. Reading the book helped me realize that I had taken my belief that "we are all equals, we are all experts" to its logical extreme, which wasn't necessarily in anyone's best interest. While I still believe that authors and readers should be peers, it was eye-opening to realize that community could also be built by utilizing individual skills and strengths, by establishing good boundaries and clear rules, and by not being afraid to lead. I spent years learning to manage my Asperger's and develop better social skills. It's turned from a liability into a superpower. I can understand decisions and assess risks mathematically but also listen to people and hear their needs. As I learned to manage Microcosm at its new scale and develop social skills, the implications slowly sank in that I could make it into exactly what I felt that it always should have been. We have become more successful than my teenage self ever could have dreamed of or imagined. The fact that I get to play with books every day and create the ones that I feel are sorely lacking in the world is the greatest gift that I can think of.
There's been much misinformation and conjecture over the past decade about the perceived "death of print." But the opposite is true for small publishers in the current landscape — I believe the current sea change is that publishing now favors the small press. Microcosm can grow and publish exactly the books that we want without having to negotiate with other publishers for them. Publishers can work together because there is simply more room to be inventive and creative about books. And part of that is recognizing how meaningful it is to receive the years of support that local stores like Reading Frenzy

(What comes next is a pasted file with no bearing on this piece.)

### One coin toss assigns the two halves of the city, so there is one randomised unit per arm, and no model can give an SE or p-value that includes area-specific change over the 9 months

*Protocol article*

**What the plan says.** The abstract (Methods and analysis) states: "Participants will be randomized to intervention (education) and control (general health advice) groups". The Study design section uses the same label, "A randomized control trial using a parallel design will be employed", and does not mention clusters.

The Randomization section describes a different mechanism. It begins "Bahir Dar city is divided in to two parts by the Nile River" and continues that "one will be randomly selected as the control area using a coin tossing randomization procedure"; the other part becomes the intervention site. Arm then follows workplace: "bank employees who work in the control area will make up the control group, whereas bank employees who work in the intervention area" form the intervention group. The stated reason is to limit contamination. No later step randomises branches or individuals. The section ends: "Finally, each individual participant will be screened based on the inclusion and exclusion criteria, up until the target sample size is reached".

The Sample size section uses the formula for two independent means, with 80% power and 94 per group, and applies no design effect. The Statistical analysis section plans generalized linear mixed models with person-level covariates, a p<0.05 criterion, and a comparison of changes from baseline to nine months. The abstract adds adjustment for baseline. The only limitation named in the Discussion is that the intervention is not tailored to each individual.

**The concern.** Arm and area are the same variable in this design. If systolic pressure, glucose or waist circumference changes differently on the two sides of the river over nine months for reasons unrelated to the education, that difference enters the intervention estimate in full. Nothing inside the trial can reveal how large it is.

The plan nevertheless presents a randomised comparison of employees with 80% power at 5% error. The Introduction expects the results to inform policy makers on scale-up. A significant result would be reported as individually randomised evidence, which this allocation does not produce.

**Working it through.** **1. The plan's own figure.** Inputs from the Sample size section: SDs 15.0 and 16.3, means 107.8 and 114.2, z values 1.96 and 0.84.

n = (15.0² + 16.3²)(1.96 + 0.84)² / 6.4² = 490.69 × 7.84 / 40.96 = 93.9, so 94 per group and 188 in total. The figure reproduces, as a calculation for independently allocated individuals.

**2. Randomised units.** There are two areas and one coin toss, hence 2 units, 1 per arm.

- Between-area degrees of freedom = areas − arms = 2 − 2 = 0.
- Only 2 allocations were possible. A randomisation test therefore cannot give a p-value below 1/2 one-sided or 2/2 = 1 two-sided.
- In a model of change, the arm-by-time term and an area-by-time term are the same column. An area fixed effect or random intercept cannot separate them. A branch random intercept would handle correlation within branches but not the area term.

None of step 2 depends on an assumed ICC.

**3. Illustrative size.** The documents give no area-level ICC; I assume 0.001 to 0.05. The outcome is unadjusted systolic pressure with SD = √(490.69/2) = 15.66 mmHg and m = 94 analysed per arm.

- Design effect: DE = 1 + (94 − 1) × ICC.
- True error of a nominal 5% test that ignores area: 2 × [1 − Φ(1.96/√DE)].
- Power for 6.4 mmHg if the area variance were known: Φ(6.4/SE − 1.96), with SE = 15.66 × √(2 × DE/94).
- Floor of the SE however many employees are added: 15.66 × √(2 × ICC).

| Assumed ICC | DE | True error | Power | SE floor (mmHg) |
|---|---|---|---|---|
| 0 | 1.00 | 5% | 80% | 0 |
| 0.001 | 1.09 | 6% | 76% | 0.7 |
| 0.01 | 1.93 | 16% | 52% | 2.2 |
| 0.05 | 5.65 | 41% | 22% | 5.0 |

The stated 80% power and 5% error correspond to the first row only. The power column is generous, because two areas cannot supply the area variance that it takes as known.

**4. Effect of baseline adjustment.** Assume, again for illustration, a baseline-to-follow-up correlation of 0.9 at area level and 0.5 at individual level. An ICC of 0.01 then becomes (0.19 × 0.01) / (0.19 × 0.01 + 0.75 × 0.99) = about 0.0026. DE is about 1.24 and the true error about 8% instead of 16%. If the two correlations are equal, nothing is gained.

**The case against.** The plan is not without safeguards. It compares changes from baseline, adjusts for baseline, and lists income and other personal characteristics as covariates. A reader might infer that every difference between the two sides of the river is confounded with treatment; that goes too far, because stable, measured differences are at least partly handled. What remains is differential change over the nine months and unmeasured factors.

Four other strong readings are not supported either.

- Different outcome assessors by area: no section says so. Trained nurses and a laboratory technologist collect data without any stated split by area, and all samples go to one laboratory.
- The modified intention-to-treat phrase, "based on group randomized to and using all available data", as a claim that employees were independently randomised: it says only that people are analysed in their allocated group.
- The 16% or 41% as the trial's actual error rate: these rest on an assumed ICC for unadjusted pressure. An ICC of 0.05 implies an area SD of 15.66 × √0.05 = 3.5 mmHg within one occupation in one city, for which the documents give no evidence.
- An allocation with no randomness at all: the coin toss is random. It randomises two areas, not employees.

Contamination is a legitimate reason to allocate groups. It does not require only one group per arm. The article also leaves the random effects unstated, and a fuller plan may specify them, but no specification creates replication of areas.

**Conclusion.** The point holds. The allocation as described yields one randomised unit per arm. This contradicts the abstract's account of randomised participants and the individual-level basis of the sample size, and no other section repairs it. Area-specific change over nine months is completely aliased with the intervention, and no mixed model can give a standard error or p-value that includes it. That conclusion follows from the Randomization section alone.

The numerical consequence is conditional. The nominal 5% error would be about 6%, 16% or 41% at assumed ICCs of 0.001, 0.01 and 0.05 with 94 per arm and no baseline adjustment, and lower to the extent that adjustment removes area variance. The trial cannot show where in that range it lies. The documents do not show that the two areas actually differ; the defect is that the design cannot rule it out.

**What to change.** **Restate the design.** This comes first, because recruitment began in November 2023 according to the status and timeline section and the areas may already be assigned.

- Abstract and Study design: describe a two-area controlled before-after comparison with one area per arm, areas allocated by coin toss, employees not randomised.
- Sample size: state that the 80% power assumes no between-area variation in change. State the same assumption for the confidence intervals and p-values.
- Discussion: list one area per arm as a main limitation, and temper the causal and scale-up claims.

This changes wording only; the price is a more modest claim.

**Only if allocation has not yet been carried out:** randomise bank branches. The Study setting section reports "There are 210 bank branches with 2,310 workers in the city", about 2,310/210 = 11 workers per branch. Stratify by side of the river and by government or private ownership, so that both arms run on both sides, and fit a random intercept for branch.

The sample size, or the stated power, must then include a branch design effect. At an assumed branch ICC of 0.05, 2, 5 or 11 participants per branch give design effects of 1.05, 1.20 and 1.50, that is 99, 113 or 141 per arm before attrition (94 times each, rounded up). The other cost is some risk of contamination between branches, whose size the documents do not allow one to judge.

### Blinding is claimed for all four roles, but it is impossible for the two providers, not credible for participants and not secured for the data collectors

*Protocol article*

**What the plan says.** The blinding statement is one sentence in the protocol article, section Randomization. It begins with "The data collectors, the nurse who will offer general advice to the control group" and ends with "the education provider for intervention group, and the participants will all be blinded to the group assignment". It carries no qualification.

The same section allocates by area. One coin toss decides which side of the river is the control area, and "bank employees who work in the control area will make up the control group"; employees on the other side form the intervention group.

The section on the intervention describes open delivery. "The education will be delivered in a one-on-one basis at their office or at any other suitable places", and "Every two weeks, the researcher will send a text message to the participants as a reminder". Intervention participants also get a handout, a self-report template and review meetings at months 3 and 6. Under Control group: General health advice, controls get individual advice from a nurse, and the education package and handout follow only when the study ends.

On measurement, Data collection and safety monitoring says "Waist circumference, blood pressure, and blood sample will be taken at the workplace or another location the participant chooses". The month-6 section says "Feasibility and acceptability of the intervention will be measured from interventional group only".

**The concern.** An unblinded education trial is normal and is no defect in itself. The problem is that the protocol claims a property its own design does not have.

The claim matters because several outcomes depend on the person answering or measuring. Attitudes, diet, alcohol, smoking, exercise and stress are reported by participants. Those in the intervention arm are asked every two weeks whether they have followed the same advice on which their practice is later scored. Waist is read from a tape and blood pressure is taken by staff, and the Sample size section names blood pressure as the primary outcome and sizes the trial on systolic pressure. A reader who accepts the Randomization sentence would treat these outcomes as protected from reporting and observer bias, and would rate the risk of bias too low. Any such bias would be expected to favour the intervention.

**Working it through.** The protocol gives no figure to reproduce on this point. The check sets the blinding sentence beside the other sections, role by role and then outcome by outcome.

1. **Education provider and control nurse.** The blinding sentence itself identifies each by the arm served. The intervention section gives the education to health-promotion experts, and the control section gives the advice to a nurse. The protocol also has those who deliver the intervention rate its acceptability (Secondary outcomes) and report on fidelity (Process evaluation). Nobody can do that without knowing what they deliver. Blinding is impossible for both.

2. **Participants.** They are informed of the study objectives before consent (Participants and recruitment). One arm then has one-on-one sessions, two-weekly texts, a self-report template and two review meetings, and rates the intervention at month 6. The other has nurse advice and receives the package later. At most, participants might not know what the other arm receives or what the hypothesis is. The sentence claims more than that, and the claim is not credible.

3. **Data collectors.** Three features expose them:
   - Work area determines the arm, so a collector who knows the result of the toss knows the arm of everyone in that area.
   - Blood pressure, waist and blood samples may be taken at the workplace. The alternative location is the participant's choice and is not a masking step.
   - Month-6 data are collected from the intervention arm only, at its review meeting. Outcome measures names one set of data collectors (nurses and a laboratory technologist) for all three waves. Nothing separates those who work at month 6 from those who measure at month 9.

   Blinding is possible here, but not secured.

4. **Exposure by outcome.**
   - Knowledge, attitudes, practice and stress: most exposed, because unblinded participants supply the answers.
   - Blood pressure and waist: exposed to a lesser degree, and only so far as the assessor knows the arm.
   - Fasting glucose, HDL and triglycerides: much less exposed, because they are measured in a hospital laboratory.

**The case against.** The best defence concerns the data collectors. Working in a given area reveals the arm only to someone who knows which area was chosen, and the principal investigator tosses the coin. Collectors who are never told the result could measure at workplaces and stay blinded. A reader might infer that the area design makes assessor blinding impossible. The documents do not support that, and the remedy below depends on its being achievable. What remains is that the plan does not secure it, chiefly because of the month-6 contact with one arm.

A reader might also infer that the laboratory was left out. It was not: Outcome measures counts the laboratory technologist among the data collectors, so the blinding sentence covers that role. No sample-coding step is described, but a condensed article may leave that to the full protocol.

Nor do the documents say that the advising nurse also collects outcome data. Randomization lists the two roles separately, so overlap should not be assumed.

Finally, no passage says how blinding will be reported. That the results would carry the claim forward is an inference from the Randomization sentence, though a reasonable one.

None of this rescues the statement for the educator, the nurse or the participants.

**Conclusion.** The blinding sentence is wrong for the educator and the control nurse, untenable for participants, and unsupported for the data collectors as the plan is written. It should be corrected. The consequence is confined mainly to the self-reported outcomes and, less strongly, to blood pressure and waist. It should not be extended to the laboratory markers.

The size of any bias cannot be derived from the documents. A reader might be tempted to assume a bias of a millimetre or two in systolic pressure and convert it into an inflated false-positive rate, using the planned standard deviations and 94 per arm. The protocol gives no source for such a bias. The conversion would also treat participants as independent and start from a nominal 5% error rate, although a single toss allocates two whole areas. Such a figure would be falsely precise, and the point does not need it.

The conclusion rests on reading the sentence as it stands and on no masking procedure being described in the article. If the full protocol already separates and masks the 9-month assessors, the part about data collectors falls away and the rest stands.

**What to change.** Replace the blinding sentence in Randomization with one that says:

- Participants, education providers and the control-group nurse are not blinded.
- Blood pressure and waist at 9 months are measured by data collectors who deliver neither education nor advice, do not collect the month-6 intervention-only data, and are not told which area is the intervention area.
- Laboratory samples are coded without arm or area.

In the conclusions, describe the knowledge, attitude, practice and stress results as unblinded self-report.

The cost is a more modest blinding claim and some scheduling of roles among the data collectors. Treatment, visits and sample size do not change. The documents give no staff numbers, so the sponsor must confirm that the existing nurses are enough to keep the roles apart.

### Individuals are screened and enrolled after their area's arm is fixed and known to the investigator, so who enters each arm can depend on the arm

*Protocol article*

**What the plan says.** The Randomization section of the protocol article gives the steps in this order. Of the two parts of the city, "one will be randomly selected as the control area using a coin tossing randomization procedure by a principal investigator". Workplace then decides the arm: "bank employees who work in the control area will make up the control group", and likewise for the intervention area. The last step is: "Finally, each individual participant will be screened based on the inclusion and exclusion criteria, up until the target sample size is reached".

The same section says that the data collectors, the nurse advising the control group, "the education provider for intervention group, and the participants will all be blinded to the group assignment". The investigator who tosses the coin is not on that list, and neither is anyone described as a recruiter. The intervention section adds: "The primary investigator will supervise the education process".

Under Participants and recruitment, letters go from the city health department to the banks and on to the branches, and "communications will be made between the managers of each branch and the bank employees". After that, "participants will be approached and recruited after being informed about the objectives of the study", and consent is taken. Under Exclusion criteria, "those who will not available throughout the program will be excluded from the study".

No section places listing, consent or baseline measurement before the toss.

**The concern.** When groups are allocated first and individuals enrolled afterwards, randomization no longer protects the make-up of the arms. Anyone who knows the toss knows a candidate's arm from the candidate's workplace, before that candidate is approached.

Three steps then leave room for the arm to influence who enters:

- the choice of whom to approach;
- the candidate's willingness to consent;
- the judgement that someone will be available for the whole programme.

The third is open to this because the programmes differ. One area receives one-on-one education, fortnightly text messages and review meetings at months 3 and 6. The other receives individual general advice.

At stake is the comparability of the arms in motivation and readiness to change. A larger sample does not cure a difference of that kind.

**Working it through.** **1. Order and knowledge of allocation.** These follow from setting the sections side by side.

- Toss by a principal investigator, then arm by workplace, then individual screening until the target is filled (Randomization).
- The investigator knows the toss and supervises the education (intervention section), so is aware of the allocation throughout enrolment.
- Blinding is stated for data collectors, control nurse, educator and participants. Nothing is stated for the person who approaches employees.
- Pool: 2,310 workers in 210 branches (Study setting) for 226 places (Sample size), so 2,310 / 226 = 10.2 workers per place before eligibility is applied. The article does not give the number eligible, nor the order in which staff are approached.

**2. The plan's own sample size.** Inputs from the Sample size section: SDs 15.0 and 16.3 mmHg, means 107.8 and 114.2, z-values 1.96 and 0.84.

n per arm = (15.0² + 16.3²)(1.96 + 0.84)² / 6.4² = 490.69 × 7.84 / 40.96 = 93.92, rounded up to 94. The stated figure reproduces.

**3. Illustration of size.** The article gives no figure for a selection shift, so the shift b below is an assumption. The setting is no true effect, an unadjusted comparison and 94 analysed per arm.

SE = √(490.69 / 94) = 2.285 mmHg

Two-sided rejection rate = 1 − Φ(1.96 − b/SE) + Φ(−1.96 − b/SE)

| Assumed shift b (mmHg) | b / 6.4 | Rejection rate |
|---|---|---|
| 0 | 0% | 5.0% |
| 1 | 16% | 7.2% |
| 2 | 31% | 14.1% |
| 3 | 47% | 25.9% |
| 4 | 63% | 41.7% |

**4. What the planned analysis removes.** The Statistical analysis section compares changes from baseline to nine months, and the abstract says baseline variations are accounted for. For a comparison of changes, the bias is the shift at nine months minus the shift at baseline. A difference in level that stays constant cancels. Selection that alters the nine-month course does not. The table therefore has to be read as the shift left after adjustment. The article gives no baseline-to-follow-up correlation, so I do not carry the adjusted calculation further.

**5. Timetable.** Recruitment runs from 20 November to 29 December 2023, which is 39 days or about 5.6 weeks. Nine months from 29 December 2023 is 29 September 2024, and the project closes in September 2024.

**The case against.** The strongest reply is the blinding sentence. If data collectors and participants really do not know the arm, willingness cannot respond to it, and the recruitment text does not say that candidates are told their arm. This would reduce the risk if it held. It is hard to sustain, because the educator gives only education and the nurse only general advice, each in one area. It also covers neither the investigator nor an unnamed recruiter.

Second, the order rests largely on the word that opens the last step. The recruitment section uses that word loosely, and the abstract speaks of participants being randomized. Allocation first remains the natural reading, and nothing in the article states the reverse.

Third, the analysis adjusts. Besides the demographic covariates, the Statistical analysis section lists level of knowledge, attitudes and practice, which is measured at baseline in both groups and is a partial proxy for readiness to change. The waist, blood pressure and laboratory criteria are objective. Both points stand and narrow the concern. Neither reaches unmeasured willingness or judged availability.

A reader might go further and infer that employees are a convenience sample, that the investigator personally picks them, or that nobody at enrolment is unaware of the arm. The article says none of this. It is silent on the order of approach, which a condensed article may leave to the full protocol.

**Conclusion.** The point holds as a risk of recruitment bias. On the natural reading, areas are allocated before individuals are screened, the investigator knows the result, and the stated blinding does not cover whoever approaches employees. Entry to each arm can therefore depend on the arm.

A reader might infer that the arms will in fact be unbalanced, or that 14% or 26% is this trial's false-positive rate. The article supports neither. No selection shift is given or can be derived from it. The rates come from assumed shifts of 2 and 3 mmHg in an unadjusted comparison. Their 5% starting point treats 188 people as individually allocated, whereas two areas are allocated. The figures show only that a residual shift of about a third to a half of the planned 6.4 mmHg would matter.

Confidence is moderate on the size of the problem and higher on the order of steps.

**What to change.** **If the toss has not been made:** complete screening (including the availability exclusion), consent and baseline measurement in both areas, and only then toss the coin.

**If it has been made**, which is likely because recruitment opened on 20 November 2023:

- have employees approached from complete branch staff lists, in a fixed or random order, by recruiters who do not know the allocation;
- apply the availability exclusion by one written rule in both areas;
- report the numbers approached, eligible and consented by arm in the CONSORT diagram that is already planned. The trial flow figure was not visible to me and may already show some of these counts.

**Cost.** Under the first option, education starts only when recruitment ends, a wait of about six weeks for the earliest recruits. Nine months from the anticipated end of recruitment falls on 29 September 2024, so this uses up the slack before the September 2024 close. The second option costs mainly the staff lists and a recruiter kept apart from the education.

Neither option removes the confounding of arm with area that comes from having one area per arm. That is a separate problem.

and Powell's have offered to Microcosm. The level of acceptance and community support that a lost kid discovered after crash landing in Portland is, in many ways, what pushed me to work harder to create my vision.
Microcosm turns 20 on February 12 and from all that I am told, our story is unique through and through. It's for the future publishers, the punks who want something bigger than music, and the Aspies for whom I wrote Good Trouble: Building a Successful Life and Business with Asperger's
. The book commemorates this marker that I hope becomes a brief blip on a much longer timeline. After the support that I've received from too many people to name — including many Powell's staffers — I became inclined to help other publishers and prospective publishers. What Microcosm is doing is working more than ever. We've published over 350 books (and more than half of our authors are women). Our sales increased 15% in 2013, 28% in 2014, and 23% in 2015. And we've been able to increase what we pay for staff's wages by 322% over the last three years. I still believe in the same values, goals, and visions that motivated me in 1996 and expect to be singing a similar tune in another 20 years!
÷ ÷ ÷
is a writer, activist, filmmaker, teacher, and founder of Microcosm Publishing
and cofounder of the Portland Zine Symposium
. He shows his films on tour with the Dinner and Bikes program. He has been featured in Time Magazine
, Publishers Weekly
, and Utne Reader
. He lives in Portland, Oregon.